Do we trust them? Totally.

Because we know them. We know that when they went to school to become a doctor, they did it because they wanted to make a difference for people; they wanted to help. We know that when they went into a field like rheumatology, they did it because there was little to no help for kids in that field and they didn’t want any child left without answers to live a life of pain. We know they are human, and don’t have all the answers all the time. We know they have pressure from having a rising number of patients to treat, paperwork to do, learning and research to continue, while also trying to inspire other new doctors to join them so that as the need grows so do the people who will rise to meet it. I know some of them are parents to their own children. I know that when they see my son, their connection with him is real and that he is not just a name on a chart.

Now I know this is a unique situation, and our story is ours, and hopefully you don’t have to spend as much time with your doctor as we have had to with Daniel’s. The reality is this isn’t a relationship I would ever hope that you need to cultivate, but at some point or another—whether due to illness or injury or end of life—you will need them.

Doctors, we need your expertise and knowledge and we are thankful for it. But we also need your humanness, a connection, open communication, control of our own bodies, and compassion.

Even doctors will one day need a doctor, and you have a unique view where you know that when your doctor comes into that room you are not the first person they have seen that day. Maybe their other patients are better or worse off then you, but there may be many pressing questions from many cases on their minds.  But you will also understand your own desire for compassion, for answers, for control, and a need to build trust with the person who is helping you.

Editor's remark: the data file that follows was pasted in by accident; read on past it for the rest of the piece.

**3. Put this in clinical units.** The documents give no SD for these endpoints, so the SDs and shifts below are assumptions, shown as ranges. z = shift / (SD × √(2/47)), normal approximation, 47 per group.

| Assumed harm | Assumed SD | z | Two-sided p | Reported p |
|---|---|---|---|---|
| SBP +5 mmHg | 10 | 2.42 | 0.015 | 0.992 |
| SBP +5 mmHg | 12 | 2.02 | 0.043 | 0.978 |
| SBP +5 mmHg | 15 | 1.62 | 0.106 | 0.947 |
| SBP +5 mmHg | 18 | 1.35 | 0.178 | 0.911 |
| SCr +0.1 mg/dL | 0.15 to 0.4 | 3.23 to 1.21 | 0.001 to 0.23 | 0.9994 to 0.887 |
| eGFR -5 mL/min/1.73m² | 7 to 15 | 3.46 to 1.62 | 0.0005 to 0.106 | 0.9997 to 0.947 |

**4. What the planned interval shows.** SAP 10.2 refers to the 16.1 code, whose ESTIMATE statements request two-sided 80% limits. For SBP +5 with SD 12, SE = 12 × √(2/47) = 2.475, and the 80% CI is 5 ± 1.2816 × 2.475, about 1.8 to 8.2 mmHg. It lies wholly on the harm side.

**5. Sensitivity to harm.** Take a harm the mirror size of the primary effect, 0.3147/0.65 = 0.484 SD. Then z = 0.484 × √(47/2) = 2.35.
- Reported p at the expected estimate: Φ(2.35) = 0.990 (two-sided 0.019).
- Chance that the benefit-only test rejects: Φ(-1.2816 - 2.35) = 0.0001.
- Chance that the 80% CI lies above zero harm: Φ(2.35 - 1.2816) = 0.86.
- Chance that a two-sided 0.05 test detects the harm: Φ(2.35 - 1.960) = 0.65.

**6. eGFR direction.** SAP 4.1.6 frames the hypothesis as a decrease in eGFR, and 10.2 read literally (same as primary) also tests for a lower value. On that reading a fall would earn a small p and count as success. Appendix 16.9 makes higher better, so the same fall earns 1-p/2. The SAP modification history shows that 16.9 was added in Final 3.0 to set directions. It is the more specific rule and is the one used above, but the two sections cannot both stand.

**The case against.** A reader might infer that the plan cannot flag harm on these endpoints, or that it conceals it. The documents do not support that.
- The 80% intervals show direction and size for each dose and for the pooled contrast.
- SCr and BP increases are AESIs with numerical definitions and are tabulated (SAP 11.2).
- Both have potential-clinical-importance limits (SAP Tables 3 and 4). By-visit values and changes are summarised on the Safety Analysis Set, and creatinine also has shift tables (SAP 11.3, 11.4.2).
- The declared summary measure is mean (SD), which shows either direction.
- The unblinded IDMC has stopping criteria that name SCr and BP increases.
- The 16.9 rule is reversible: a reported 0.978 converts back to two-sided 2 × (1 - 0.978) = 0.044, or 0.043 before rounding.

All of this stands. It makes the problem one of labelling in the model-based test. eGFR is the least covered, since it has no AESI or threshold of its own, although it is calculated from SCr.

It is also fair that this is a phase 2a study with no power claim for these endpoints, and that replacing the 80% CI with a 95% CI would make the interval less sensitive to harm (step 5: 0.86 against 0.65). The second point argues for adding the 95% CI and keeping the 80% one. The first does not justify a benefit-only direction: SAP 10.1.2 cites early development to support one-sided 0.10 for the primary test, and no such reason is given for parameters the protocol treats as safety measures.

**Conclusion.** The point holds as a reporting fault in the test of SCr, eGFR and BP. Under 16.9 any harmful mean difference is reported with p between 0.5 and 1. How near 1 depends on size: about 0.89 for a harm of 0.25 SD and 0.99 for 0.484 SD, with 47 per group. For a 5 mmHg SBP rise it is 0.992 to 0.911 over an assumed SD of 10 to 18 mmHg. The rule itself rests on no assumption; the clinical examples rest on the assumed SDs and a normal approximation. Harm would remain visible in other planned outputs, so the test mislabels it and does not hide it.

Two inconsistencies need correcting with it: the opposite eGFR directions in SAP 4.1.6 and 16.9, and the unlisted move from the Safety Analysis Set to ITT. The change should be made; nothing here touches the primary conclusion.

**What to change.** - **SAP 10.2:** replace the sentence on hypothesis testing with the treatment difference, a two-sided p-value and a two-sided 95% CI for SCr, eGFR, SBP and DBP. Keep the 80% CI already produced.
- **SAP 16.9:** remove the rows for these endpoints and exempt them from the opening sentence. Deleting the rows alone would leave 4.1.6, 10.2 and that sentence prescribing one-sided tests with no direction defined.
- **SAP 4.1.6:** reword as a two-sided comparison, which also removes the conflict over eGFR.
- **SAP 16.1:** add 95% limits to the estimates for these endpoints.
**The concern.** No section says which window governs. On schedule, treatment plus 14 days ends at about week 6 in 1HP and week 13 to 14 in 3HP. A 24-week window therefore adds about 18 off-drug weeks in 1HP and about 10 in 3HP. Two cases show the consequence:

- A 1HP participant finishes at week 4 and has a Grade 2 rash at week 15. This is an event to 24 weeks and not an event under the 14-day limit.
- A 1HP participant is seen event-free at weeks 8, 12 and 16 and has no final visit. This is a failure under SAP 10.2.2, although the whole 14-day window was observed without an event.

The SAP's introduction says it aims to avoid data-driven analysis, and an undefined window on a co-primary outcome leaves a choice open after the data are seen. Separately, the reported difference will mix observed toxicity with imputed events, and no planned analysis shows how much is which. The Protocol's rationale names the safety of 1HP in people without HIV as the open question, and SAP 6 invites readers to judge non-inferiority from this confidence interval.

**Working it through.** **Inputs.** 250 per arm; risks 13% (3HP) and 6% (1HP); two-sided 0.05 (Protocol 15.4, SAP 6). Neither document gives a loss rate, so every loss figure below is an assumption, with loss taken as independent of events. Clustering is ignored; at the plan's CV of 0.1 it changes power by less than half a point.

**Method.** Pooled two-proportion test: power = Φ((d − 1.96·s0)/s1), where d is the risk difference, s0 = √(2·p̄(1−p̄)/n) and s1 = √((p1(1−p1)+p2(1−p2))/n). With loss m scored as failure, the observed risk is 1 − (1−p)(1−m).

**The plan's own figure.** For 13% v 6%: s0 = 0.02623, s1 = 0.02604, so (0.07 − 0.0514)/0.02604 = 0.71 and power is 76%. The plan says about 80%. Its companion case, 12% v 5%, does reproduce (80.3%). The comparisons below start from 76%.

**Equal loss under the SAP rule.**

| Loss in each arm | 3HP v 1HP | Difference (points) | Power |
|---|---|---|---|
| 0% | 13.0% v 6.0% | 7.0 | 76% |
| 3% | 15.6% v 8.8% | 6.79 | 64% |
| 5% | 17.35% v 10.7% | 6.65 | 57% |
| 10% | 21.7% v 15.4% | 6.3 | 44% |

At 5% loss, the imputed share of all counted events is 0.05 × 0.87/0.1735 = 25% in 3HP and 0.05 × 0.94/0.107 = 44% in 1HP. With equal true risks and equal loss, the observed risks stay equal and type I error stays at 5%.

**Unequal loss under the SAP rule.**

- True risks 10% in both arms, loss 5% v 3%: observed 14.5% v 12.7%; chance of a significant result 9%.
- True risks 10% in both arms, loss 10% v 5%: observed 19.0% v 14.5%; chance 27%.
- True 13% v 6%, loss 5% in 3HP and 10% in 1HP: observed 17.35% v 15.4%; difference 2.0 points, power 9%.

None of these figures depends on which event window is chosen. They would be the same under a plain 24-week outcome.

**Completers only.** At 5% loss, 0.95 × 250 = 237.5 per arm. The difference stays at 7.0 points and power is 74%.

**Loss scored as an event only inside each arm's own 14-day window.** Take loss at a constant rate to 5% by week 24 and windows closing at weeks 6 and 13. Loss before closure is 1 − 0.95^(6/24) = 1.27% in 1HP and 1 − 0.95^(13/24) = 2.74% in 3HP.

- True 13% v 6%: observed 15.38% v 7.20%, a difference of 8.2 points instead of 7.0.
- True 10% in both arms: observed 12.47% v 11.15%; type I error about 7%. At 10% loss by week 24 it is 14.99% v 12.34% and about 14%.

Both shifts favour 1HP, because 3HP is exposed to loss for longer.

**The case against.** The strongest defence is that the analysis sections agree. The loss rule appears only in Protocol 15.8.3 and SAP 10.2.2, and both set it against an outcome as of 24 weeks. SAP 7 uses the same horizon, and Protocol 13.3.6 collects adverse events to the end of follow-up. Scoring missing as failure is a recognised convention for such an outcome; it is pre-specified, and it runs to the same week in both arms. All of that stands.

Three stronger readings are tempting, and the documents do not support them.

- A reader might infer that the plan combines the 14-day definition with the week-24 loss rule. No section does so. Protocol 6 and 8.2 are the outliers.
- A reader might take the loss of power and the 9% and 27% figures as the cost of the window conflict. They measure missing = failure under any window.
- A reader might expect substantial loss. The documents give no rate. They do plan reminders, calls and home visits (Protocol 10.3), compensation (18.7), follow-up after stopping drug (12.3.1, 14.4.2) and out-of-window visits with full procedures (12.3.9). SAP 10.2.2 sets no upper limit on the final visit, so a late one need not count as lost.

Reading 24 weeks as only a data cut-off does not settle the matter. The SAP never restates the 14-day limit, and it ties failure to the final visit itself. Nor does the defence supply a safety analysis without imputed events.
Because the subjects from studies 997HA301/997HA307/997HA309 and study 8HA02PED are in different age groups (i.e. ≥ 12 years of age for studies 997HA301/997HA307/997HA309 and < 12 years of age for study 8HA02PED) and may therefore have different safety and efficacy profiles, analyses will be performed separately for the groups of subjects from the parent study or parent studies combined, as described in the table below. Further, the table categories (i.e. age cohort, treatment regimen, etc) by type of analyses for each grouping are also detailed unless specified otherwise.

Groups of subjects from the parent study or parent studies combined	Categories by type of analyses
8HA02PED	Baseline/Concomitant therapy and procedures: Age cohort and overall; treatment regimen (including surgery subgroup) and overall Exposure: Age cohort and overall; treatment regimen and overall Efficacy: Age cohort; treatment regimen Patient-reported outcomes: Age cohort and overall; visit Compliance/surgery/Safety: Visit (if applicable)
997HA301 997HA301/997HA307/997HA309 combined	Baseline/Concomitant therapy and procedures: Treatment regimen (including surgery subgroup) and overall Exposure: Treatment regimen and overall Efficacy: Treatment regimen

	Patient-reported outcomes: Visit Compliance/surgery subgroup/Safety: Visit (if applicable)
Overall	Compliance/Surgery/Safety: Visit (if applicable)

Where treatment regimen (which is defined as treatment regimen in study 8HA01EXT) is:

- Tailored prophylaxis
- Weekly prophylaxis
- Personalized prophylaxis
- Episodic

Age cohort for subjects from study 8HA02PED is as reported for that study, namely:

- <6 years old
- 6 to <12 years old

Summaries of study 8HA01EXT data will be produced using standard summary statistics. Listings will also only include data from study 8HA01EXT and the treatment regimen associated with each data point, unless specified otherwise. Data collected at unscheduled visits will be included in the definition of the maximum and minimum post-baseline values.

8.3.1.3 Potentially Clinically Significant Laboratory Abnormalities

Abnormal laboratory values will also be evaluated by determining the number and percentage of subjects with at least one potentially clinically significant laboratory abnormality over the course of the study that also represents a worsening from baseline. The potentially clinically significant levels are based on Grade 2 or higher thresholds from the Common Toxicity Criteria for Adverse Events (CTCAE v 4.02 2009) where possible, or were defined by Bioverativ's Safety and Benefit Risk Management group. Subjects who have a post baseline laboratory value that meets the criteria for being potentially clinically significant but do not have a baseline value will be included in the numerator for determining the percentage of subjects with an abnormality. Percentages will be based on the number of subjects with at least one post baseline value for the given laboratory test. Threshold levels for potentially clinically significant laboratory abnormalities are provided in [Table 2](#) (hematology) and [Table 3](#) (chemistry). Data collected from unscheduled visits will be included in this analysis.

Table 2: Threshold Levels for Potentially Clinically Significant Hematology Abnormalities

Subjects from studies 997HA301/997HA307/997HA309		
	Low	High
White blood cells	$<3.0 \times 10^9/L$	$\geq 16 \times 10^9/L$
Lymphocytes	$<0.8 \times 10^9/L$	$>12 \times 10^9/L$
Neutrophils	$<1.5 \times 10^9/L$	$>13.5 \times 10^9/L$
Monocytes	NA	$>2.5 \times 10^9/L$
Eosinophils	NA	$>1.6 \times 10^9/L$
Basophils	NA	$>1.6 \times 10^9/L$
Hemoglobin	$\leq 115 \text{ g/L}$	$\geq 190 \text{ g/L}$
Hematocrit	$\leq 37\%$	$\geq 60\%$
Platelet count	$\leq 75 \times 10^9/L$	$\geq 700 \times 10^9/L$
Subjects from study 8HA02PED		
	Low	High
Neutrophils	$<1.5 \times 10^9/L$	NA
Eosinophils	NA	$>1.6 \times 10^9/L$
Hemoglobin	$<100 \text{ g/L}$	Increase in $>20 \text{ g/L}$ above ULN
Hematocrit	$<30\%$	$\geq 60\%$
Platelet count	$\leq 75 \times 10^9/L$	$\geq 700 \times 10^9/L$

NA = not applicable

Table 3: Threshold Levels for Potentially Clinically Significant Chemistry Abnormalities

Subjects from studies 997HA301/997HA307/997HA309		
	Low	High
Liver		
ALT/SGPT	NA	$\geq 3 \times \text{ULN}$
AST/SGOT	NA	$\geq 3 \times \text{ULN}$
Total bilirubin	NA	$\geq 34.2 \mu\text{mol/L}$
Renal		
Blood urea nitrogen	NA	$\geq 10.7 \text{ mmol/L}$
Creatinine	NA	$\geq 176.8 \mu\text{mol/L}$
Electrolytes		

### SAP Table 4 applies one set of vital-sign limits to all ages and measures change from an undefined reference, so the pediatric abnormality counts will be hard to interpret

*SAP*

When we see a doctor—particularly a specialist—it’s often because we have reached a point where we are hurting; where our pain is our all-consuming priority. I find for myself, it’s even worse when I take Daniel to appointments, because its not my pain but the pain of my child that consumes me and truthfully to me that feels worse.

If we can choose vulnerability and humanness with one another, and we are willing to share our narrative, then maybe we can improve communication and help one another to improve our health care system. If we can understand the other person’s view and step into their shoes even for a few minutes, maybe we can find answers, reduce pain, work together, and inspire each other towards a better, healthier more holistic future that combines science, medicine, nature, and relationship.

2 replies on “Can a story change our healthcare system? Using narrative to promote change”

Thank you for sharing. I’m so grateful that Daniel has a wonderful team working with him and for him including a supportive family and extended family.